Wednesday, February 23, 2011
“We live in a culture that worships thinness.
Media images establish what it means to be beautiful in our society. It doesn’t matter that the vast majority of us don’t look like the people we are taught to adore.
We are taught that our souls will only feel as good as our bodies look; that we can never be happy unless we reach physical perfection.
Our obsessions with eating and weight mask the deeper needs of our spirits. We are looking for a way to maintain peace, order, and security in a world that seems out of control.
We want to be happy and healthy, to feel accepted and connected within a larger community. We need to sense that our lives are meaningful—that we have a greater purpose.
The traditional way to manage these kinds of spiritual yearnings has been through religion.
Many people have adopted “The Religion of Thinness”. This religion teaches us that controlling our weight will gives us a feeling of control over a lives.
It offers us the hope of health and happiness through the idea of the “perfect” body, which we believe is attainable through diet and exercise. It teaches us to feel morally superior if we “eat right” aka less and connects us to a larger community of women who are trying to lose weight. It gives us rituals, such as counting and burning calories, that create a sense of order. And it includes a plethora of icons and symbols in the form of models and actresses whose image we are encouraged to recreate ourselves.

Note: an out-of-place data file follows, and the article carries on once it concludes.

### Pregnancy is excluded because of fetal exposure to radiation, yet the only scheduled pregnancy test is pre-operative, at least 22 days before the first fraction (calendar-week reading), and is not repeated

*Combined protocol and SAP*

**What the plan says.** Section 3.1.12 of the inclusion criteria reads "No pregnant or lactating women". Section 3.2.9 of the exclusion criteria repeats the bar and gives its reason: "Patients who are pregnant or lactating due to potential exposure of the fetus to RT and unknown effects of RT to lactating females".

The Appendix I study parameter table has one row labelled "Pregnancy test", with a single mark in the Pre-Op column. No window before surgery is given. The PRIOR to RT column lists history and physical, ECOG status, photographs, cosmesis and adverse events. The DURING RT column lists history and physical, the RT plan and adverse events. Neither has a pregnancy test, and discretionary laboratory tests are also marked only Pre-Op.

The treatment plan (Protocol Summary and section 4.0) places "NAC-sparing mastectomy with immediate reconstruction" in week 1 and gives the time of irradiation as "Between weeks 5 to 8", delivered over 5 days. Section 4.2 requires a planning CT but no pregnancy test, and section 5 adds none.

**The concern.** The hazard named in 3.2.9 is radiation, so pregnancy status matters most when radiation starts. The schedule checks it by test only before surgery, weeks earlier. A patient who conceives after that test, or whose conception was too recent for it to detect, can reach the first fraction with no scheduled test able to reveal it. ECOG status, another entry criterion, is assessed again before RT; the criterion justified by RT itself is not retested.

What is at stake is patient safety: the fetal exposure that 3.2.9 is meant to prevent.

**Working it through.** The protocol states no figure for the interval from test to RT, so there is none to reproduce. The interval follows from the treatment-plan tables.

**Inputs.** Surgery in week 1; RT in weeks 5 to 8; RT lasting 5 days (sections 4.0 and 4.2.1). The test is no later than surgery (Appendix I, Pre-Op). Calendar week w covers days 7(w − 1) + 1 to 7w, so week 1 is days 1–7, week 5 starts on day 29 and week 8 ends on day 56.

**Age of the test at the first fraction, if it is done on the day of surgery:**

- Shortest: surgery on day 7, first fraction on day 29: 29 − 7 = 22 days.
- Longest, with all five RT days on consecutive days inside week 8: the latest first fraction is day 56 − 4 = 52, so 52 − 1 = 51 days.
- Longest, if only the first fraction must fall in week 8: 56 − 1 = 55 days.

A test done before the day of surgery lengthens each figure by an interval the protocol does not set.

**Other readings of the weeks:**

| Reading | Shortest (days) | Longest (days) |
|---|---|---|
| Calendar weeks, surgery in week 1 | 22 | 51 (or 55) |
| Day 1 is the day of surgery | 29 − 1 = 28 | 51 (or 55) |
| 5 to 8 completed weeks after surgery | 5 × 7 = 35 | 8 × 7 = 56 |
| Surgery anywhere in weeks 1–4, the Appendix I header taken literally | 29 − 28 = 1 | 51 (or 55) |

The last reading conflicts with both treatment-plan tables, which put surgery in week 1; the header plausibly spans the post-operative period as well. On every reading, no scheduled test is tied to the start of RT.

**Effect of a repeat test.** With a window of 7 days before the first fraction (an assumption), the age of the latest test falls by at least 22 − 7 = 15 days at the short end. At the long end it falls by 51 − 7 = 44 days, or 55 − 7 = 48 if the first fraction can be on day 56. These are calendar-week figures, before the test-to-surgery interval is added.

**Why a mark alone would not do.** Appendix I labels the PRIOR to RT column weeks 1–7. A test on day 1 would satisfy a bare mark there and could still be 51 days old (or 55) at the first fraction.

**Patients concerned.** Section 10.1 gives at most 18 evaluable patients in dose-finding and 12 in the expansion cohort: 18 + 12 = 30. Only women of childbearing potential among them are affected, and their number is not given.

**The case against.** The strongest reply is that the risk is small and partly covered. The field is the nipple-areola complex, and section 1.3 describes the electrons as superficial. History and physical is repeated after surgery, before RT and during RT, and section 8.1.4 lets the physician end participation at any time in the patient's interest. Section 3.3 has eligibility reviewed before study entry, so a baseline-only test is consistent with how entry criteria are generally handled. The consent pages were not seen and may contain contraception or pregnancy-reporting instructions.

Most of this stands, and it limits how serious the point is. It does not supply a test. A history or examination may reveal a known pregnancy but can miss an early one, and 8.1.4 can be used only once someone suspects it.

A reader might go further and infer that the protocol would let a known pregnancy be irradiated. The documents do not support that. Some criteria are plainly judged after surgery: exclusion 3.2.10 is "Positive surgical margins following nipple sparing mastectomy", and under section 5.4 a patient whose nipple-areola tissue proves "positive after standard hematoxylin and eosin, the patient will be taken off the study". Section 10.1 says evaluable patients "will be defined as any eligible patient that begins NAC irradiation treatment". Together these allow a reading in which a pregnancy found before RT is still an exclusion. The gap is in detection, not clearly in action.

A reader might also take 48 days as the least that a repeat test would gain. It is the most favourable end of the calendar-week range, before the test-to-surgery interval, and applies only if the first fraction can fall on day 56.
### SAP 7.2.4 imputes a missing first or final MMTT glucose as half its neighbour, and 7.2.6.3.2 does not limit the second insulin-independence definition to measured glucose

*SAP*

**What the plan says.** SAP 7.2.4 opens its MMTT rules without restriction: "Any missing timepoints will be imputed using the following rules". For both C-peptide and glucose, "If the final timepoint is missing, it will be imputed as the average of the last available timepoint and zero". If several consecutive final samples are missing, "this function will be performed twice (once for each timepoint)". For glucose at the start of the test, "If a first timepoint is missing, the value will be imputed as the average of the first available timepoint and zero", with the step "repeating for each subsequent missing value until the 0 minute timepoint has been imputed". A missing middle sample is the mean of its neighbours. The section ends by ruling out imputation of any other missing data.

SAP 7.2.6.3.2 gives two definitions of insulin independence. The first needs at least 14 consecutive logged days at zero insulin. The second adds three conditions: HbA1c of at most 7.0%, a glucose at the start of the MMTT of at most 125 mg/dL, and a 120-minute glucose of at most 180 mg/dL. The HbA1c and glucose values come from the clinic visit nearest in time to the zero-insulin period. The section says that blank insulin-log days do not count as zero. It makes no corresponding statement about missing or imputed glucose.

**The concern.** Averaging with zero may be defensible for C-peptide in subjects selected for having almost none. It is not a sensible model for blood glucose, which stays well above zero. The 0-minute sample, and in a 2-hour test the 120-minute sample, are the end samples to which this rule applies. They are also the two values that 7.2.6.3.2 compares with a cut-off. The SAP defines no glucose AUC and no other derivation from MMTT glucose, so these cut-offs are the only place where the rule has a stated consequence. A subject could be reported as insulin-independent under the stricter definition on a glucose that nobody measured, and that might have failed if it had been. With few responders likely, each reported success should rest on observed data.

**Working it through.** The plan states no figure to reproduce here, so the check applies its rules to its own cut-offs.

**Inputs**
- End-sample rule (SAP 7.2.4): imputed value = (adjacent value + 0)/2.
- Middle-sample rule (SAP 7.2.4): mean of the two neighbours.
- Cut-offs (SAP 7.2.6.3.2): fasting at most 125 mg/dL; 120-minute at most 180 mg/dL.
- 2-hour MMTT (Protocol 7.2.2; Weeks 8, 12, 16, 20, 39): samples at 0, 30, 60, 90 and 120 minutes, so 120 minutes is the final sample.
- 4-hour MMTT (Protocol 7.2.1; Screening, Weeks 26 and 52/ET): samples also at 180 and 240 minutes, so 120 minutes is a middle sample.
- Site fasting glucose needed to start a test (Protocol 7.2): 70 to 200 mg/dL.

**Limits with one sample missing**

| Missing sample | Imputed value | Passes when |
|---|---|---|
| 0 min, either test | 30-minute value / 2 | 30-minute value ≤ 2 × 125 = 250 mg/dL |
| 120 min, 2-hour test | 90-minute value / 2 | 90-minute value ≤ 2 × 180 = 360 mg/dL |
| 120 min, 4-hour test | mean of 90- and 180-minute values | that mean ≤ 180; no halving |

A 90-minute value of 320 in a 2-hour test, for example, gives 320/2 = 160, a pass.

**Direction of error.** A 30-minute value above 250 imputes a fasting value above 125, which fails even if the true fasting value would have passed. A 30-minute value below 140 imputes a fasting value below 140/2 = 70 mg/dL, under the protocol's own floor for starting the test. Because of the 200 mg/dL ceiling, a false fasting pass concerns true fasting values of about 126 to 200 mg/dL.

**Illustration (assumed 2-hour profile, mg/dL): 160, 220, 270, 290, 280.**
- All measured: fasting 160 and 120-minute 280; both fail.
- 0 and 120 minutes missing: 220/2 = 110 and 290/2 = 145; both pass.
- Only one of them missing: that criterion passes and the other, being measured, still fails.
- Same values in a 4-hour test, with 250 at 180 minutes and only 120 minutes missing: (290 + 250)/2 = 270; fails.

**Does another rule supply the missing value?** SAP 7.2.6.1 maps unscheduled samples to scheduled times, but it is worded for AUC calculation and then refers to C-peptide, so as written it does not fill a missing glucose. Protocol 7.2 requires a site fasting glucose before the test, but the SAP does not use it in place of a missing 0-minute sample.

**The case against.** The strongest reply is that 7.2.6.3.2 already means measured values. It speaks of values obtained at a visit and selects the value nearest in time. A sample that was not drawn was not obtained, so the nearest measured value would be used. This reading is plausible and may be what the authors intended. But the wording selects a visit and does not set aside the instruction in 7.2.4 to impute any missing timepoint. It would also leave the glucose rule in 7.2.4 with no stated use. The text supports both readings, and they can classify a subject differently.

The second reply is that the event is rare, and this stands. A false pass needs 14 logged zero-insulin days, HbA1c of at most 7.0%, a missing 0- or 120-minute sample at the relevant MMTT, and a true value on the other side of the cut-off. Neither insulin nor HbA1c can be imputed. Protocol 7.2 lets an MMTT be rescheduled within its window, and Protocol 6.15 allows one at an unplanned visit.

Perhaps most importantly of all, it gives us an ultimate purpose—the “salvation” that comes from being thin.
But in the end, its promise are hollow. The Religion of Thinness cannot fill the emptiness we feel inside ourselves.
It cannot satisfy our deepest hungers—our hunger for love and acceptance. It cannot undo the past or solve the problems that exist in our lives. It is merely a distraction. The hope it offers is an illusion, one that we have been fed by the media and other sources, and one that many of us have consumed with a religious-like fervor in our quest for meaning and purpose.
The truth is that our happiness and worth is not dependent upon being skinny.”
-Michele M. Lelwica
We can derive a sense of purpose not from trying to make our bodies thinner, but rather by simply being who we are and doing what we love.
Find a sense of purpose in being a mother, father, a daughter or son.
Find it from being a student and working hard towards a goal and a dream.
Find it from a job or hobby you love.
Find it from making other people happy.
Find it from surrounding yourself with people you care about and love.
Find a sense of purpose simply from the fact that you are alive, that you are breathing.
That you have a voice, an opinion, a mind.
Our weight and appearance are such a small and insignificant part of who we are.
You are so much more than a number.
You are full of meaning and purpose.
You create it every moment.
You are unlimited.
Set yourself free.